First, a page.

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Wedding Ceremony Part IV: Nesuin
An Orthodox Perspective by Rivka C. Berman

 • Nesuin: The Marriage Ceremony
 • Why do we recite the Seven Blessings?
 • The Sheva Brachot - The Seven Blessings
 • Who Recites the Blesings?

Nesuin - The Marriage Ceremony
Nesuin is the formal marriage ceremony. The ceremony’s name is derived from “nasoh,” to accompany, and referred to the bride as she was escorted to the groom’s home. Couples enter Nesuin as sons and daughters and emerge from it as a new family unto themselves. Status switching lends itself to the other meaning of Nesuin, which is to “take” or “lift.”

Nesuin begins with another blessing over the wine, followed by the recital of the marital blessings – sheva berachot, and ends with the crushing of a glass. Once Sheva Brachot are said, the couple is permitted to be physically intimate with each other. Though they may want to attend the reception first.

Nowhere does the Jewish admiration of marriage come through as strongly as it does in the Sheva Brachot (seven marital blessings) in the Nesuin ceremony.

Why are Seven Blessings Said?
Each marriage is seen as the beginning of a new world. Five of the seven marital blessings, Sheva Brachot, speak of creation. Seven blessings parallel the six days of creation and the seventh day of Shabbat.

Along with creation, the giving of the Torah courses through the Jewish marriage ceremony. It was then that the Jews accepted God as their one and only. Much of what happened at Mt. Sinai is the basis for Jewish marriage customs. Seven heavenly voices were heard as the Torah was given, and seven blessings are used to unite a couple.

Later on in Jewish history the Sages of the Gemara listed seven benefits of marriage in Yebamot 62b;

1. achieves complete human stature
2. joy
3. good
4. blessing
5. access to the deeper meaning of the Torah
6. protection from temptation
7. peace

Everything belongs to God, the Creator of all. Before enjoying anything in His world, we get “permission” by saying a blessing. Lying in wait for the newlyweds are the seven joys of marriage. Seven blessings free a couple to enjoy them.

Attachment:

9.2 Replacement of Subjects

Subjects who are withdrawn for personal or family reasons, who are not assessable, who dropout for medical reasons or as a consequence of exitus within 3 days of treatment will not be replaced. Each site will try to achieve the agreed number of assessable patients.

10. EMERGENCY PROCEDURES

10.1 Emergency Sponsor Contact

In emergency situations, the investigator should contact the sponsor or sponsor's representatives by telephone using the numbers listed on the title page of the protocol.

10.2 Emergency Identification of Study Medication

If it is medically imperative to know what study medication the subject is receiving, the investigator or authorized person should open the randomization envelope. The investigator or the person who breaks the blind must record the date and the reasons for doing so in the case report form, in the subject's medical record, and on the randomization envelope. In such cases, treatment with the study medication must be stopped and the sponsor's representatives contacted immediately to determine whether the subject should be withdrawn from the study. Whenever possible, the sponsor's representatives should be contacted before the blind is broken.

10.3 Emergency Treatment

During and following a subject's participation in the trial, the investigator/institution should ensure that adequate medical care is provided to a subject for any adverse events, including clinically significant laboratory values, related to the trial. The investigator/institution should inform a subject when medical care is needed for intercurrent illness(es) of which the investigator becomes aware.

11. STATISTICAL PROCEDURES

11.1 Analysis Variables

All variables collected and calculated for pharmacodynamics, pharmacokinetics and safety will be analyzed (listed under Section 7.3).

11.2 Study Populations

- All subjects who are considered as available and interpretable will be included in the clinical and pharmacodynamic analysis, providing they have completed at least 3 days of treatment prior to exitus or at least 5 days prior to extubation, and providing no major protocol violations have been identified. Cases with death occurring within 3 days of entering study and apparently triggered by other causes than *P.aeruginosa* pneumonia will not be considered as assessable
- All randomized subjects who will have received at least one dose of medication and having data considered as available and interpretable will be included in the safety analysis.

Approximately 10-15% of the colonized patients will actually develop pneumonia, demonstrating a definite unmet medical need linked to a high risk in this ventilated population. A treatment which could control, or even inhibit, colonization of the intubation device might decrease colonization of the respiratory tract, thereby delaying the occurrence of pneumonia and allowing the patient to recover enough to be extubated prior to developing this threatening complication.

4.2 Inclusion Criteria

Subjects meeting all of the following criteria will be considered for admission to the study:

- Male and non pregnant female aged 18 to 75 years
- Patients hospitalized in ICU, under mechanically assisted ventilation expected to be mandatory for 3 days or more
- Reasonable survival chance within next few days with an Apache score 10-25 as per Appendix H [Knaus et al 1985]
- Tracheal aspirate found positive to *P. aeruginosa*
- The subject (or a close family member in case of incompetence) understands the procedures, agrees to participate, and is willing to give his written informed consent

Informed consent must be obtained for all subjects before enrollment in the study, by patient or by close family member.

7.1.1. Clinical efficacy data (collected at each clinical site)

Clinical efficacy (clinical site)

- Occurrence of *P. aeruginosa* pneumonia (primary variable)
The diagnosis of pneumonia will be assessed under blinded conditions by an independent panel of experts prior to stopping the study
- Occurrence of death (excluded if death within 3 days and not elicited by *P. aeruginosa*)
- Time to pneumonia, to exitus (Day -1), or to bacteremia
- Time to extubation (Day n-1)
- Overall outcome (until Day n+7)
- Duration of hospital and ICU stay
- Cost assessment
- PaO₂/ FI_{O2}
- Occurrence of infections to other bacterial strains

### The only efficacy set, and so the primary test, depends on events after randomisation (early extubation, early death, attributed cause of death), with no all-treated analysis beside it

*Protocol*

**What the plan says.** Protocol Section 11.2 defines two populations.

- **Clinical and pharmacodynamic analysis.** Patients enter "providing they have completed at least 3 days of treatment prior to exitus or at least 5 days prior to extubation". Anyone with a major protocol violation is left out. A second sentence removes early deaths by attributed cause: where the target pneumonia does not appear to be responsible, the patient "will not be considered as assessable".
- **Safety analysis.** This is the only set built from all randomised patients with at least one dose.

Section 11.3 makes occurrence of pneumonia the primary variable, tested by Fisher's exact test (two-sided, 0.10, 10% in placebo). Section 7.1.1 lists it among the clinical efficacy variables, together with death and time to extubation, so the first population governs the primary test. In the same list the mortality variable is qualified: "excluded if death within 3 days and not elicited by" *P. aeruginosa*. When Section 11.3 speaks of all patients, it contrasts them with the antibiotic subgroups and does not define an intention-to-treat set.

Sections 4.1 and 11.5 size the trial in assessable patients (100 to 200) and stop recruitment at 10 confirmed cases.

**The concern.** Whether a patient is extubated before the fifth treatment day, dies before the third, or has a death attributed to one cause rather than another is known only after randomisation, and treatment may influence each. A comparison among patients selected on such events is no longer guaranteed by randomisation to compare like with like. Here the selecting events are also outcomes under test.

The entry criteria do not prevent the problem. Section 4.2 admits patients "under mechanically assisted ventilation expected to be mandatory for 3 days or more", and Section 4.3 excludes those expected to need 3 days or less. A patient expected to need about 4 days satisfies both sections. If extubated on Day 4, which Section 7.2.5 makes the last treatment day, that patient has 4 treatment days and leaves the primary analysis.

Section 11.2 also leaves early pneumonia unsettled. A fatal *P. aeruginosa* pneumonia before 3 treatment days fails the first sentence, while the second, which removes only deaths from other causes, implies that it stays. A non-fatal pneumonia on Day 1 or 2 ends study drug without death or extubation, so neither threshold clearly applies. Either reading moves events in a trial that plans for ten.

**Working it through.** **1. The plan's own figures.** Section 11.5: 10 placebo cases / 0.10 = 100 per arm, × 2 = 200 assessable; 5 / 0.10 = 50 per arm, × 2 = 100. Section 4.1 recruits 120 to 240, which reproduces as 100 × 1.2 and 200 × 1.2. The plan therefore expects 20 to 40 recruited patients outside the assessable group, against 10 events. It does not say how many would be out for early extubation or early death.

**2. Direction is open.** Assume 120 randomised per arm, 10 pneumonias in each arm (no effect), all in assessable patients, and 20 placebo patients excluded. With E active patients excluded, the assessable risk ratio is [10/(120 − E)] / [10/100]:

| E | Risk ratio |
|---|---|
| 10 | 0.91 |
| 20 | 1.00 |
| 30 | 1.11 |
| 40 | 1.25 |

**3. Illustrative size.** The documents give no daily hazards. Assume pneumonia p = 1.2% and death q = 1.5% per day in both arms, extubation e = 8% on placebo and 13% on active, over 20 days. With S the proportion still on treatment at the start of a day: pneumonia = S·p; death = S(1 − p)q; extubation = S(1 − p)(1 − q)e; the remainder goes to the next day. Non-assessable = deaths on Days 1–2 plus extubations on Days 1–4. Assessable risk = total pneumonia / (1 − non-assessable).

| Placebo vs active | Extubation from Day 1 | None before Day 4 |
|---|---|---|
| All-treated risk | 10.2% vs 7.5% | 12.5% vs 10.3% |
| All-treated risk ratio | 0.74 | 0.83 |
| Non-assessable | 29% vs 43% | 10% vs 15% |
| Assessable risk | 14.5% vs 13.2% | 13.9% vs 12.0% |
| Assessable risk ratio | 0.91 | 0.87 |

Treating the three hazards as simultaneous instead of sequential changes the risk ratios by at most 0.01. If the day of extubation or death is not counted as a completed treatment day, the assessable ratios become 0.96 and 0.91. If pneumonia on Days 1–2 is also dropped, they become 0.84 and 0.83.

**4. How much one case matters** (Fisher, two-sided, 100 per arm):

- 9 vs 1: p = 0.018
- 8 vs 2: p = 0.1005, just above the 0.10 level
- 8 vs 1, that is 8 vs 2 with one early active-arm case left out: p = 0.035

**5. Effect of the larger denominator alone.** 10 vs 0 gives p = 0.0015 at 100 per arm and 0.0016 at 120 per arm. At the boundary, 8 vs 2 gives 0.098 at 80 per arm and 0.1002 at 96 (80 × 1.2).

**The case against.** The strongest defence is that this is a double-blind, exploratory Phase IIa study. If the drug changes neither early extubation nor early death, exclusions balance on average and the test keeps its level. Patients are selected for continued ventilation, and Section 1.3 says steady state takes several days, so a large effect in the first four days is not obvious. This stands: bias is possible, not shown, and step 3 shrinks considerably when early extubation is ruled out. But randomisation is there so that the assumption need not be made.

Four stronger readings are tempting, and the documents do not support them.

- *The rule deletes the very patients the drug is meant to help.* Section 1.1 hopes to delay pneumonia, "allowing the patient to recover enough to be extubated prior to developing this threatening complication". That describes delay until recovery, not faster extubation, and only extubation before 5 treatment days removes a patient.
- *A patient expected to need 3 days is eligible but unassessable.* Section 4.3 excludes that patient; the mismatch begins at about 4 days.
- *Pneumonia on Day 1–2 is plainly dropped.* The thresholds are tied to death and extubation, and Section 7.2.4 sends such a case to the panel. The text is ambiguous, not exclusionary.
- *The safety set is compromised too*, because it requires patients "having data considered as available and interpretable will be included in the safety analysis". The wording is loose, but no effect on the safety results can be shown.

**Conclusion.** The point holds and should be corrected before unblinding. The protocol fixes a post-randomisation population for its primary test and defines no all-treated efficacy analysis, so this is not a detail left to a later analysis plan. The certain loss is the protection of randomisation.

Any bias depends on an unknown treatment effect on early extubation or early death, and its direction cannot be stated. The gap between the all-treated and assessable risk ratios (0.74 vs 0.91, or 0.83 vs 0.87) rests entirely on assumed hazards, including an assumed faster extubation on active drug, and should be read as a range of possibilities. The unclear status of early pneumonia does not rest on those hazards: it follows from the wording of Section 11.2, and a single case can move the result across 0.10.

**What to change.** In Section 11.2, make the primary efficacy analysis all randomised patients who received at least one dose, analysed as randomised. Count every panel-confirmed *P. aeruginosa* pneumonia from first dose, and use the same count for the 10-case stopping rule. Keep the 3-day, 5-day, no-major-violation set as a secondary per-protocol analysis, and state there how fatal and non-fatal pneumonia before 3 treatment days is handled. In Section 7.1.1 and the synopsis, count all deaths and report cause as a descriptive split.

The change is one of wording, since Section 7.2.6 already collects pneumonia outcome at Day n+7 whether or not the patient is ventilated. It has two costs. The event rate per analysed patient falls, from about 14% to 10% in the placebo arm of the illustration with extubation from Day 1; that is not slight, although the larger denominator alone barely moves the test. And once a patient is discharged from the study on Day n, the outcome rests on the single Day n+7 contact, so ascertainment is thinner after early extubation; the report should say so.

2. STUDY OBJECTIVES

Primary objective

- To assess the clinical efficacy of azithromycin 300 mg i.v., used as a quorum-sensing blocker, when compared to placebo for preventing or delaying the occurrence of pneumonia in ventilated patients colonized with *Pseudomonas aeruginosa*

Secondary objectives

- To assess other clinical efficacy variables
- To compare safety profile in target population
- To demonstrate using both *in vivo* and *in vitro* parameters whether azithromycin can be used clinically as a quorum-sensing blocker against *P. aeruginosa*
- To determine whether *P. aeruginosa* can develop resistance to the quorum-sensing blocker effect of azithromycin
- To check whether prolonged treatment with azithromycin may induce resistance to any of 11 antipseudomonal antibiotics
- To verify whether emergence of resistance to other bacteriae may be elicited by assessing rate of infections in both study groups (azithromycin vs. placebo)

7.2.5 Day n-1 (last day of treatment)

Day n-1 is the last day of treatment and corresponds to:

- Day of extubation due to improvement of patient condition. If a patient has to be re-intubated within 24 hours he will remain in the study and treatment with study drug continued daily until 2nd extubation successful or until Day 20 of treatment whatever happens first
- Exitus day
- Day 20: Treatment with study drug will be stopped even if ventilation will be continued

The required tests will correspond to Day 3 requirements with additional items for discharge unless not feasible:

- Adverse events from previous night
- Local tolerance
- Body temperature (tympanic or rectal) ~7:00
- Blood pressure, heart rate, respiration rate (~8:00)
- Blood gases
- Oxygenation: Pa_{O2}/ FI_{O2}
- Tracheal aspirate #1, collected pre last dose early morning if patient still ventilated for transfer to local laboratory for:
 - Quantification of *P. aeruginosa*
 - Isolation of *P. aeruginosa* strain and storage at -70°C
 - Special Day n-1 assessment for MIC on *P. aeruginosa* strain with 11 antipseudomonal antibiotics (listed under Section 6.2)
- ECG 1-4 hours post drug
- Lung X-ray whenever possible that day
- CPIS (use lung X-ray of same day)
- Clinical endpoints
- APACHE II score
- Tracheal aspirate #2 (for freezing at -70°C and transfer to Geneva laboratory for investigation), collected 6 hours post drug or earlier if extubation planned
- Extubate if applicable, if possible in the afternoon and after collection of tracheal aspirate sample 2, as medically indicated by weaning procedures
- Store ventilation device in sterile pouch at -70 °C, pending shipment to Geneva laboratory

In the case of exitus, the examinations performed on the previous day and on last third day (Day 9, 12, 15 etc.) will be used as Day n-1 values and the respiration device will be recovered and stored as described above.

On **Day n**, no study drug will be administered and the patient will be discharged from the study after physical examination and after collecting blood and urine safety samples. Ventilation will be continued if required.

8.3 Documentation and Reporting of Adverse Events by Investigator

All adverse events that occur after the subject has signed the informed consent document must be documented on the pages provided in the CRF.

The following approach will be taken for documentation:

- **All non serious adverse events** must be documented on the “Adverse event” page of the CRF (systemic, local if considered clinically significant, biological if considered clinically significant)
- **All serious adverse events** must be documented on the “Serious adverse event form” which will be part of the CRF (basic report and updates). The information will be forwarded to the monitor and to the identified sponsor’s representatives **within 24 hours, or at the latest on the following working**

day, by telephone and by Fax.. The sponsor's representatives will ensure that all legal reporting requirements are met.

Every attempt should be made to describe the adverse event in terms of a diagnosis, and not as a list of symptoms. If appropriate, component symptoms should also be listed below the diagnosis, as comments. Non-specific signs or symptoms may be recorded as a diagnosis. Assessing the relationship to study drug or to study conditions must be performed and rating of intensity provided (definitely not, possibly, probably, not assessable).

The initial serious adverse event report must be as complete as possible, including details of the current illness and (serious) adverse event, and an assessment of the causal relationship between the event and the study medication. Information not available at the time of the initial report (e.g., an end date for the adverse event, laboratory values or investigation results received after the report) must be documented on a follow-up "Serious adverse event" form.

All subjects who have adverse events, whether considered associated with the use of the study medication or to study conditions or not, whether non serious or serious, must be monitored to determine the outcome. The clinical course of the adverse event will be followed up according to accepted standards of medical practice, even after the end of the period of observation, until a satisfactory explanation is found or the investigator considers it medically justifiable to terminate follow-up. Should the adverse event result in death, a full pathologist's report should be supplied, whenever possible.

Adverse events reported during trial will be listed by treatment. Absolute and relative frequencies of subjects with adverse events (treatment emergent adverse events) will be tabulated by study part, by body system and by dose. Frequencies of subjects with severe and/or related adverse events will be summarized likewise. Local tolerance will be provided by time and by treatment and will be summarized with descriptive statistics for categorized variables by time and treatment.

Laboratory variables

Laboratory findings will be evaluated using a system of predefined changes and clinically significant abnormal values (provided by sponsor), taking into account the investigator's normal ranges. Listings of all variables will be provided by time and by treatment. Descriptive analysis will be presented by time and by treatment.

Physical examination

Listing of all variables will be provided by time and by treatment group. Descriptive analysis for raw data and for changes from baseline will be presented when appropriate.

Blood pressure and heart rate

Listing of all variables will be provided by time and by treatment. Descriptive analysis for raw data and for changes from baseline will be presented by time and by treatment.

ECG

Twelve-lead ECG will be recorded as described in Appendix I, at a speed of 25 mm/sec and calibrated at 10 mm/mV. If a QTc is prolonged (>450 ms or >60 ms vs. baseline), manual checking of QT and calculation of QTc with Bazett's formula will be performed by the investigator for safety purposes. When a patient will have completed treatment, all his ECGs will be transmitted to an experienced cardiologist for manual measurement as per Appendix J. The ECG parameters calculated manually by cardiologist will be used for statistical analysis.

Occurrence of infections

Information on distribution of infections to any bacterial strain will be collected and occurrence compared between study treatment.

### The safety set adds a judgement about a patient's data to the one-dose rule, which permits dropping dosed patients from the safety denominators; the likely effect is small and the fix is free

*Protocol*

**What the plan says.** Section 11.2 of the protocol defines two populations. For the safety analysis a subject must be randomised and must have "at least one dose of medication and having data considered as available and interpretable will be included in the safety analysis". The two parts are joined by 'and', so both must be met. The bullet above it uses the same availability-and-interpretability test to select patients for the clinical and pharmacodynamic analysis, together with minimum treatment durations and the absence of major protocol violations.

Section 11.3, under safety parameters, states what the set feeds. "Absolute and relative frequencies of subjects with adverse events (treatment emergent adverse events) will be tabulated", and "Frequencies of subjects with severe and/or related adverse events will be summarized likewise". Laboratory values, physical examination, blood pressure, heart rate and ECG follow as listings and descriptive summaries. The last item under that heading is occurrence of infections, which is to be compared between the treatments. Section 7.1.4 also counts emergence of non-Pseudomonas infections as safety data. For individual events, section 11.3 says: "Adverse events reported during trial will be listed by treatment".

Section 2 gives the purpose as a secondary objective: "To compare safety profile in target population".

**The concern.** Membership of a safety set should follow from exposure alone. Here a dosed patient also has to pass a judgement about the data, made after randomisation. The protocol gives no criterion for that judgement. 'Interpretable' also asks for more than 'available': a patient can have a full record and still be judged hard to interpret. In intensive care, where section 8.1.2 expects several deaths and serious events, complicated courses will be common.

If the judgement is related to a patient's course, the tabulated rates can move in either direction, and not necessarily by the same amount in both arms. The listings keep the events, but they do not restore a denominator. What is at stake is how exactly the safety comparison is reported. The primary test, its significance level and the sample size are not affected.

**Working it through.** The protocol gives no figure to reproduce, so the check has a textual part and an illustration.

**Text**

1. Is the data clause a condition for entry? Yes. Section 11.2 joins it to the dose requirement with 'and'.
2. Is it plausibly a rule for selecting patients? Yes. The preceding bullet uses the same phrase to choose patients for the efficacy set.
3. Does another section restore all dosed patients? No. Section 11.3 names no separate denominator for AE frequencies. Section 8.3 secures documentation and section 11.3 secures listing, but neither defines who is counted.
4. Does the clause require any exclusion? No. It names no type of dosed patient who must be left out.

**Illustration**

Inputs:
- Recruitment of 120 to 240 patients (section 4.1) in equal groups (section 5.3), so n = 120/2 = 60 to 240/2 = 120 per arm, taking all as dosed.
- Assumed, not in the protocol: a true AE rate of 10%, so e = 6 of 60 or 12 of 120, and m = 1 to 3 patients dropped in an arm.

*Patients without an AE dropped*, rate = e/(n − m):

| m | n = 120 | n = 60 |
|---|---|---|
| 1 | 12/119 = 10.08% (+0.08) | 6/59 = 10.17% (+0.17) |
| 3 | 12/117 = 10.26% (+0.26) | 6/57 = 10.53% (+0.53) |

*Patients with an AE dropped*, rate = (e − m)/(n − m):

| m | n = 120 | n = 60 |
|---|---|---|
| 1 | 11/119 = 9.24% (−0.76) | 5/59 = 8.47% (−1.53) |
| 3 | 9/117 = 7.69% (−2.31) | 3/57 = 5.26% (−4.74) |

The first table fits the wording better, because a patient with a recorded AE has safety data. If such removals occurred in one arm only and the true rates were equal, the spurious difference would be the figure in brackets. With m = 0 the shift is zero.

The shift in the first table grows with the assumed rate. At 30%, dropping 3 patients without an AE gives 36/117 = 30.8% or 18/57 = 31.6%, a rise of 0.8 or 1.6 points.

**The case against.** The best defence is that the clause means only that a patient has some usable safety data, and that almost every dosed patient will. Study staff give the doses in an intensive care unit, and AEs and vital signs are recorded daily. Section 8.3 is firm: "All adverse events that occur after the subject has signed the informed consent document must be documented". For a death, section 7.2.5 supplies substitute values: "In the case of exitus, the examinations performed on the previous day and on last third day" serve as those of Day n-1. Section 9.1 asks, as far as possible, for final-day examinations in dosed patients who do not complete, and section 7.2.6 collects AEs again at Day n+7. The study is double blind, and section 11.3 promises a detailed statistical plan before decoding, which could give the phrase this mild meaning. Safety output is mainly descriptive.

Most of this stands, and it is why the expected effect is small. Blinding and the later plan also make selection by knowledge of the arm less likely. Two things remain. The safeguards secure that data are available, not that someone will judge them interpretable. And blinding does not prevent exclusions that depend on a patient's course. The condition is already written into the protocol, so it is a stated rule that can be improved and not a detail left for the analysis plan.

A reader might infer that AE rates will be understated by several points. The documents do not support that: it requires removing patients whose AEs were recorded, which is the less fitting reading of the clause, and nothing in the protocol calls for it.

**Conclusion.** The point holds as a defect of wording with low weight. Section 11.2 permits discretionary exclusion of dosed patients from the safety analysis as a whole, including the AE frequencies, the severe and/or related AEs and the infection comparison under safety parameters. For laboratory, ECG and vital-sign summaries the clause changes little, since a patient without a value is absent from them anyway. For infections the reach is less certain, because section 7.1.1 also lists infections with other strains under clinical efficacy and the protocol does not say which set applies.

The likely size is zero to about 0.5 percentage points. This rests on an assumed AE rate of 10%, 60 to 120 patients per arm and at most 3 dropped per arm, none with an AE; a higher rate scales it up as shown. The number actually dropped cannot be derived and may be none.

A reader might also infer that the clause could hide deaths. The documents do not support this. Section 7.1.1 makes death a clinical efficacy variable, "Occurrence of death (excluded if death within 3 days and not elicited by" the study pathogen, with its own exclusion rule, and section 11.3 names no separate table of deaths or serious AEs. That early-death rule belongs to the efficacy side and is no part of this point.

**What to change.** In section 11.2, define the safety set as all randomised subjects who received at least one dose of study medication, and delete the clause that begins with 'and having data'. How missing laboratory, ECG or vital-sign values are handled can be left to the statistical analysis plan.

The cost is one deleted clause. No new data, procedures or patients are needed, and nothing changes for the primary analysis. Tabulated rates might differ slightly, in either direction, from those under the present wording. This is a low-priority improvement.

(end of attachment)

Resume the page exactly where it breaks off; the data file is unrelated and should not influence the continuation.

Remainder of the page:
In some Sephardic communities, the bride and groom are covered by a tallit as these blessings are said.

The Sheva Brachot are as follows:

1. Kiddush – blessing over the wine. Jewish milestones are consecrated with wine. Reciting a second blessing over a previously blessed cup is a no-no, so the cup is refilled or a separate cup is used.

In earlier times, the bride may have been given the wedding cup instead of a ring.

2. Blessed is God who created all things for His glory.

“The whole of creation was created for God’s glory, but was not fulfilled until man was made, and was not complete until woman joined him…Marriage is the attainment of creation’s completion and the wholeness of God’s glory.” (Kaplan, 187)

3. Blessed is God for creating humankind.

4. Blessed is God for creating man in His image, in the image of His likeness, and who formed for him out of his very self a structure to last for all time. Blessed is God who fashioned humankind.

God is blessed for creating man and woman. Eve was formed from the rib or side of Adam and is the “structure” referred to in this blessing.

5. May the barren land rejoice when her children are gathered to her in happiness. Blessed is God who will gladden Zion with her Children.

Jerusalem’s fate reigns supreme – even over the joy of a wedding. Isaiah addressed Jerusalem pledging to her “…as the bridegroom rejoices over the bride, so shall God rejoice over thee.” (Isaiah 62:5)